, as several assumptions therein are not satisfied, rendering our research novel. The study of this class in discrete time presents many algebraic difficulties owing to the lack of balance condition. It was pointed out by Basil Morcrette during his presentation in the 24th International Meeting on the Analysis of Algorithms (AofA 2013) that the problems of unbalanced Pólya urn are challenging even by using the very powerful analytic combinatoric methods, since the ordinary differential equations generated by the so-called “analytic urn” technique are significantly harder to solve than those that appear upon applying the method to a balanced urn.
3 Continuous-time constant-differentials Pólya processes
In this section, we investigate the constant-differentials Pólya processes that are generated by the Pólya urns associated with the replacement matrix in (1) and a positive differential index. Our strategy is to exploit the methodology developed in , and our goal is to characterize the asymptotic distribution of and , the number of white balls and blue balls, respectively, in the urn at time , after proper scaling. The principal idea is to establish a partial differential equation (PDE) that governs the dynamics of the Pólya process as time goes by.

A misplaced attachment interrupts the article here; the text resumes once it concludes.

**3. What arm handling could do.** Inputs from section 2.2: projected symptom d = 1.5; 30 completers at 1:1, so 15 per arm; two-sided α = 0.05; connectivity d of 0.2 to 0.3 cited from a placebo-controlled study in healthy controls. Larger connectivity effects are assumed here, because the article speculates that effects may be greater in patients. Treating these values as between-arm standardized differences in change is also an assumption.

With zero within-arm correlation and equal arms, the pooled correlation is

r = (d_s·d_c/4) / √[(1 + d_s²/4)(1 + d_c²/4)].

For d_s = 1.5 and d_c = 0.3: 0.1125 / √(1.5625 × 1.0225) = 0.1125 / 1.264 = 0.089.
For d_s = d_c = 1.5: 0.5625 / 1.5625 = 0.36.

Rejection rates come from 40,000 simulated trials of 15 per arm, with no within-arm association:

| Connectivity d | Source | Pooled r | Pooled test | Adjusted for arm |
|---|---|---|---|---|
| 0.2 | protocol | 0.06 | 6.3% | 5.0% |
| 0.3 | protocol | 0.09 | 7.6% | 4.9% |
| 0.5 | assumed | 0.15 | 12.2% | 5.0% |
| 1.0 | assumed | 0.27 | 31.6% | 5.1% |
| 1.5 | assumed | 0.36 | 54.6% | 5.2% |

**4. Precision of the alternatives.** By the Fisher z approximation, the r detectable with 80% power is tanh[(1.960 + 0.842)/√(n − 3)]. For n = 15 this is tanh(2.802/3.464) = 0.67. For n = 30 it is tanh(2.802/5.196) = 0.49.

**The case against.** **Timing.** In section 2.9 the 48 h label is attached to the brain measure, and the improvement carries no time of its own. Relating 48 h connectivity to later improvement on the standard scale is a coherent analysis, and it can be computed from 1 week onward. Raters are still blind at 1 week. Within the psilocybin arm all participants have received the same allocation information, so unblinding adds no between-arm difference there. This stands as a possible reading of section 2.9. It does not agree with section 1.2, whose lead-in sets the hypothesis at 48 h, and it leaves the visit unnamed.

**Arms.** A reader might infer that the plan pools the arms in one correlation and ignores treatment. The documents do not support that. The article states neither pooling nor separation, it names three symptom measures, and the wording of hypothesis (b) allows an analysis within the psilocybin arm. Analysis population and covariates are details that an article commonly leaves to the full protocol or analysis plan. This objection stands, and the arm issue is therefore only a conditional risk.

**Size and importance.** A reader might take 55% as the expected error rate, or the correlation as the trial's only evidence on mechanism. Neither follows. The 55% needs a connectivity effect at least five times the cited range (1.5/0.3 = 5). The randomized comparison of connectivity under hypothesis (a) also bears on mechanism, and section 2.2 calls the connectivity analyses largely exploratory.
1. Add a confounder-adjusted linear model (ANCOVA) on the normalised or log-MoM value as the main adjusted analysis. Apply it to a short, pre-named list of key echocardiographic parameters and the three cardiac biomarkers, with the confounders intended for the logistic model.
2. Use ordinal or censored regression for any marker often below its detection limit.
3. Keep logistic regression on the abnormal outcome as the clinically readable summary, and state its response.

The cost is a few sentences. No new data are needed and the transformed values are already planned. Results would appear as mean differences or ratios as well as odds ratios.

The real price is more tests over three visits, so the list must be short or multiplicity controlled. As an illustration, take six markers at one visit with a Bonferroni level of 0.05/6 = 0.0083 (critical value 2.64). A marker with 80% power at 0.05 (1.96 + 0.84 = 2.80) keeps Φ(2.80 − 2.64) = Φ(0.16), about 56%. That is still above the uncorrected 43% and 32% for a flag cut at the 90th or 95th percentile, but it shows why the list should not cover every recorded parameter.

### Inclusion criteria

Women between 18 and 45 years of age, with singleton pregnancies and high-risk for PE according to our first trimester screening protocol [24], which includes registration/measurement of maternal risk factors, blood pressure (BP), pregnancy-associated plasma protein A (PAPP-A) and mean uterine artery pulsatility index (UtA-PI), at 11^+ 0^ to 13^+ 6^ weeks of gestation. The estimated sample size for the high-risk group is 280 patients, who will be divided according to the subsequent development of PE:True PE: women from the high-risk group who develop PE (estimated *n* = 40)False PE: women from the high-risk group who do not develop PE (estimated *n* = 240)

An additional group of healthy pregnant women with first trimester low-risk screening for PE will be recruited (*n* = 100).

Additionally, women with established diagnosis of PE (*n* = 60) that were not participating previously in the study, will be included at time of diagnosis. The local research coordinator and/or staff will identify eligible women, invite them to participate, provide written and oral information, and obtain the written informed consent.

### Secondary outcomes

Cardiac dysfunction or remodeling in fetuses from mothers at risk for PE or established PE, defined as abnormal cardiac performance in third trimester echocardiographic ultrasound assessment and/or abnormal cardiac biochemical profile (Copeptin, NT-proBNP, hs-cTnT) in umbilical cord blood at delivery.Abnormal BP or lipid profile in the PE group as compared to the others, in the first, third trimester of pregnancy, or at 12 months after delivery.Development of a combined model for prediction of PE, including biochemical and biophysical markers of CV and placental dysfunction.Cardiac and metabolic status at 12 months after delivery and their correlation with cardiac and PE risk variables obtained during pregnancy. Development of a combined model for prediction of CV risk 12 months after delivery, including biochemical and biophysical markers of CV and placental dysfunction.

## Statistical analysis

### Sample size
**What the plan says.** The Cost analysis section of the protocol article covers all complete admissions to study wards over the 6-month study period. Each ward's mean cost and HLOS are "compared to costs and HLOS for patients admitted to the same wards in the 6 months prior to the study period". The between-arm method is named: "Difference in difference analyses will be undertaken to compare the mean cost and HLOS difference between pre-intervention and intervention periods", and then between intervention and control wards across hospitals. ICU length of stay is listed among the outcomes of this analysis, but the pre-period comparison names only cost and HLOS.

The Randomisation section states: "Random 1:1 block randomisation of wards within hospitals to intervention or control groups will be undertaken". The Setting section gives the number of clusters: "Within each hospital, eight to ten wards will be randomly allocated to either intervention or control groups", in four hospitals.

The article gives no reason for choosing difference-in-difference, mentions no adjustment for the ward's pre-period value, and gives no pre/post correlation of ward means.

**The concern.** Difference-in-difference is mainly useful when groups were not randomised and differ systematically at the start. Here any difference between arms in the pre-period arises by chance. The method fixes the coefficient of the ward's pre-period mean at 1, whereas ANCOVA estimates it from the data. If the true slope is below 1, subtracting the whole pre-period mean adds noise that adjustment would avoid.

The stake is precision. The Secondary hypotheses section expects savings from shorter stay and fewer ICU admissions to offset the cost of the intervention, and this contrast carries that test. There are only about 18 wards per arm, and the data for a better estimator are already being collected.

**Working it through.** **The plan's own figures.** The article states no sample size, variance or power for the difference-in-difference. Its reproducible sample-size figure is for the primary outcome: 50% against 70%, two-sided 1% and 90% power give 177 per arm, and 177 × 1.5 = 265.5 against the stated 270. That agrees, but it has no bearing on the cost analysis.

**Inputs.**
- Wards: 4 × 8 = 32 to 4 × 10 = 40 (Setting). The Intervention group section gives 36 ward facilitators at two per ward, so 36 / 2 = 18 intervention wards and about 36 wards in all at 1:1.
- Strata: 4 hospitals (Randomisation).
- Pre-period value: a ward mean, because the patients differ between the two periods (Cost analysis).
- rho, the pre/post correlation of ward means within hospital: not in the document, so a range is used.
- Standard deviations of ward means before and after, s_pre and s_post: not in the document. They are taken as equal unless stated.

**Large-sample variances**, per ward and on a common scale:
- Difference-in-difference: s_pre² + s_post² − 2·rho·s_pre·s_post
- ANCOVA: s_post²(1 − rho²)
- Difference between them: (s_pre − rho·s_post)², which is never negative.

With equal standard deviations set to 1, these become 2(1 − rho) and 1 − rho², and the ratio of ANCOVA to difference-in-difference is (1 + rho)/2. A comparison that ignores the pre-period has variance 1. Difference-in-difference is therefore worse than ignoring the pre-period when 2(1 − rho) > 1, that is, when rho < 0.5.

be the joint moment generating function ofand . The PDE in  is valid for all kinds of tenable urn processes (not necessarily balanced).
Lemma 1 ([3, Lemma 2.1]).
The general solution to PDE (2) is known, but not in a closed form for most cases. In essence, the solution is an integration along characteristic curves. These integrals are often too difficult to obtain.
There are only a few cases for which the solutions are developed: the forward and backward diagonal processes in , the Ehrenfest processes in , a class of zero-balanced processes with replacement matrix of Bernoulli entries in , the Apollonian processes in , the triangular urn processes in  and the Bagchi-Pal processes in .
In particular, the PDE for constant-differentials Pólya processes is